Colorado’s role in California’s Porter Ranch disaster

By Matt Cortina

It is eerie in Porter Ranch. It feels like an uber-rich Mayberry, if the Mayberry gas utility started leaking massive quantities of methane and forced everyone to evacuate. In the hills above gated communities — including Porter Ranch, which is on par with Bel-Air for Los Angeles County income supremacy — there are trails and one-lane roads that swoop and cavort the mounts covered in oil and gas sites, many of them decades old.

Down below in the streets of Porter Ranch, people are trying to return their lives to normal. You see them on mountain bikes and running trails, but it’s eerie still. More than 4,000 homeowners have yet to return. And just knowing that their absence is due to a massive natural gas leak makes you wonder if the cool steady breeze is carrying something just dying to give you a nosebleed or lung troubles.

If you squint, Porter Ranch looks a lot like parts of Colorado. In fact, for now, part of Porter Ranch is Colorado. A good portion of the contamination that has thrown this community onto the front pages of newspapers all around the world was pulled out of the ground in Colorado, transported via pipeline or rail to Southern California, stored in the Aliso Canyon storage facility in Porter Ranch where it then escaped into the atmosphere from an old well, saturating the air in the neighborhood and comprising the worst methane leak in U.S. history.

Yes, Colorado’s role in the Porter Ranch methane leak is integral. The methane from our natural gas that leaked in California is what forced the evacuation and relocation of thousands of families. What it shows is that no matter how strict the regulations Colorado puts on its oil and gas activities, the safety of the hydrocarbons we pull from our ground is often determined by other states and federal agencies. If Porter Ranch is to be seen as an example, the system is fraught with poor and inconsistent oversight policies. The infrastructure in place to transport and store oil and gas is weak at best — a recent Harvard study found the U.S. is the worst emitter of methane in the world. And by extension, Colorado as a major natural gas producer and distributor is one of the largest culprits when it comes to allowing methane to escape into the atmosphere. Research has found that the gas fields of the Four Corners area leak as much as 10 percent of their entire production every day. And as Porter Ranch made perfectly clear, large quantities of Colorado’s natural gas are escaping after the gas leaves the state.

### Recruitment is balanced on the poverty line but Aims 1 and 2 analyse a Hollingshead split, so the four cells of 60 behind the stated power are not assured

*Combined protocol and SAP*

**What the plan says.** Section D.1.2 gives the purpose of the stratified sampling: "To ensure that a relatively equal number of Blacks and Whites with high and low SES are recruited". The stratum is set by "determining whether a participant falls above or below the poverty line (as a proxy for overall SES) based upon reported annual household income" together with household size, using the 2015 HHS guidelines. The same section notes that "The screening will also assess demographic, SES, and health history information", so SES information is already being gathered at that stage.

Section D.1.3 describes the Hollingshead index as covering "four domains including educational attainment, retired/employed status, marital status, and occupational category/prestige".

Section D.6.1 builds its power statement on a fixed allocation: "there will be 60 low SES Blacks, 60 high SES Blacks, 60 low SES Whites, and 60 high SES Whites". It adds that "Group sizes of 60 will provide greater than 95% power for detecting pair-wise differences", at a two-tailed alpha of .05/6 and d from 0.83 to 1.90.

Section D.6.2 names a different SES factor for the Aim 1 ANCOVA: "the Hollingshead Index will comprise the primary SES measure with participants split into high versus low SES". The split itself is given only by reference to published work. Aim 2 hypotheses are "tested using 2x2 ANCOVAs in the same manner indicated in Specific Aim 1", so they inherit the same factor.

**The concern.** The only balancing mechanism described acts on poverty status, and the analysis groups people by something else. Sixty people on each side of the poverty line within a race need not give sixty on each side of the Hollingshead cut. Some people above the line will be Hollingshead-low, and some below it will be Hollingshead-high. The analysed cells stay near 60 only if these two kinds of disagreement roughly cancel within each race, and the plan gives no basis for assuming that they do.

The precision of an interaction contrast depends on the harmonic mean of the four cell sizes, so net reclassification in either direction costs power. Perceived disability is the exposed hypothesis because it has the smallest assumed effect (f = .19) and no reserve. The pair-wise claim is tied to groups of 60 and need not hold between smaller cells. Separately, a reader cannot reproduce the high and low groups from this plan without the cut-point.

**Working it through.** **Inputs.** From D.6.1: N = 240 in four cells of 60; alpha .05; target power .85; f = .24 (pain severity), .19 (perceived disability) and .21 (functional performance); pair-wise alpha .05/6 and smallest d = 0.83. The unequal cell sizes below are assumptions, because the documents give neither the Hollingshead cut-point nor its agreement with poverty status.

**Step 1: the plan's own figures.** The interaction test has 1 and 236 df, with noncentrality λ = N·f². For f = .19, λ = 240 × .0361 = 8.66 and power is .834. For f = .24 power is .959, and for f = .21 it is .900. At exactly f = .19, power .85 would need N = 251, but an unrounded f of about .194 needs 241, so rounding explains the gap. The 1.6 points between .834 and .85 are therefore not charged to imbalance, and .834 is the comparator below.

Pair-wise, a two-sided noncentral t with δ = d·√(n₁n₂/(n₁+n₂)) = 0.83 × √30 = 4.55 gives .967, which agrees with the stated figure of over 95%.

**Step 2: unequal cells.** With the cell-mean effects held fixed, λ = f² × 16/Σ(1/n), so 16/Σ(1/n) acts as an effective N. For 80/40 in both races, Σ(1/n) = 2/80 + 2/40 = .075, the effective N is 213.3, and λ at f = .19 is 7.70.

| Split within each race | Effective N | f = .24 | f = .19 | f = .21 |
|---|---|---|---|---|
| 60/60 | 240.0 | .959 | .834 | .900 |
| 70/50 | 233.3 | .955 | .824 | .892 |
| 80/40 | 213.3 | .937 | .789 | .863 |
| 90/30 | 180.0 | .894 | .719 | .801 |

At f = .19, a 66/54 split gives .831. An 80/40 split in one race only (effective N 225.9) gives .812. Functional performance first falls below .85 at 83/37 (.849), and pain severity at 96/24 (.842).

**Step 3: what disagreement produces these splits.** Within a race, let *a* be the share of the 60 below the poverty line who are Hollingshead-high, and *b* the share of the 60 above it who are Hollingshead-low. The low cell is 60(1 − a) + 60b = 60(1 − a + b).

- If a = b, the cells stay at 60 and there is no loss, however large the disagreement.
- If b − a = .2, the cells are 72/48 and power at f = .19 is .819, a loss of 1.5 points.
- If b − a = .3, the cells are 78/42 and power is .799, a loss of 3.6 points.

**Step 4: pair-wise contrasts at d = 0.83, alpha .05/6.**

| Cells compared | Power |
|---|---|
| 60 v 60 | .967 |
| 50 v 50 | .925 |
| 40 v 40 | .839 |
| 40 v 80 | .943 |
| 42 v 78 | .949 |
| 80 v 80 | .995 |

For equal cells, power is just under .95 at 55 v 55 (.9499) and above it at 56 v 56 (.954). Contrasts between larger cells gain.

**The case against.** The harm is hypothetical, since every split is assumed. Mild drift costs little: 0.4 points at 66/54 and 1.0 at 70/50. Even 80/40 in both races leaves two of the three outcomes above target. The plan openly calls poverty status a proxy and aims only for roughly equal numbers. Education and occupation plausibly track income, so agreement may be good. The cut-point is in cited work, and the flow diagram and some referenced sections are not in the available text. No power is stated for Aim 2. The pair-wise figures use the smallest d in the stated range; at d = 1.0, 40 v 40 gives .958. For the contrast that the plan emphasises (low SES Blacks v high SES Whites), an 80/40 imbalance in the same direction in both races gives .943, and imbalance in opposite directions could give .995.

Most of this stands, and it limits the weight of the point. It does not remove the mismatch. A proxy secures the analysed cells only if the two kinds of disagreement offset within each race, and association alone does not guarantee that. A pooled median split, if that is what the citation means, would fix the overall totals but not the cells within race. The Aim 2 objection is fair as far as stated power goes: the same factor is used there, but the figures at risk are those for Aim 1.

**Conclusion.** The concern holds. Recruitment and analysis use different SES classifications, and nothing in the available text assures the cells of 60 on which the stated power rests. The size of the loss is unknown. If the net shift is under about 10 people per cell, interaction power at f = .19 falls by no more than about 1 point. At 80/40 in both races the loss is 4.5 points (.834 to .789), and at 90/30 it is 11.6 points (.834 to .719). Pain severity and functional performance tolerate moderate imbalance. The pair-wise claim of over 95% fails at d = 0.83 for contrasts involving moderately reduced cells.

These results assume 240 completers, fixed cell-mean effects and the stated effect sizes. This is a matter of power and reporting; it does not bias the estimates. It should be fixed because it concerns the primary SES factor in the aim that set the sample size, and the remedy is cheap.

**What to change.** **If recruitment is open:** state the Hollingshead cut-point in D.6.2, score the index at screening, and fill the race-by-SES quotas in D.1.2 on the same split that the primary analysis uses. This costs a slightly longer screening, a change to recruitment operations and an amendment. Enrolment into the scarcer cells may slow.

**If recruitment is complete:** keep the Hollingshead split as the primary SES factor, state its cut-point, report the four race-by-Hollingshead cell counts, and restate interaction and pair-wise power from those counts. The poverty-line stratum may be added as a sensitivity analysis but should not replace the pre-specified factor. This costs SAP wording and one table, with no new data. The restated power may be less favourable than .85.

Even when well and storage sites are abandoned across the country, new research indicates these old wells still leak massive quantities of methane and other harmful chemicals. And this major source of greenhouse gasses is mostly unregulated and unseen.

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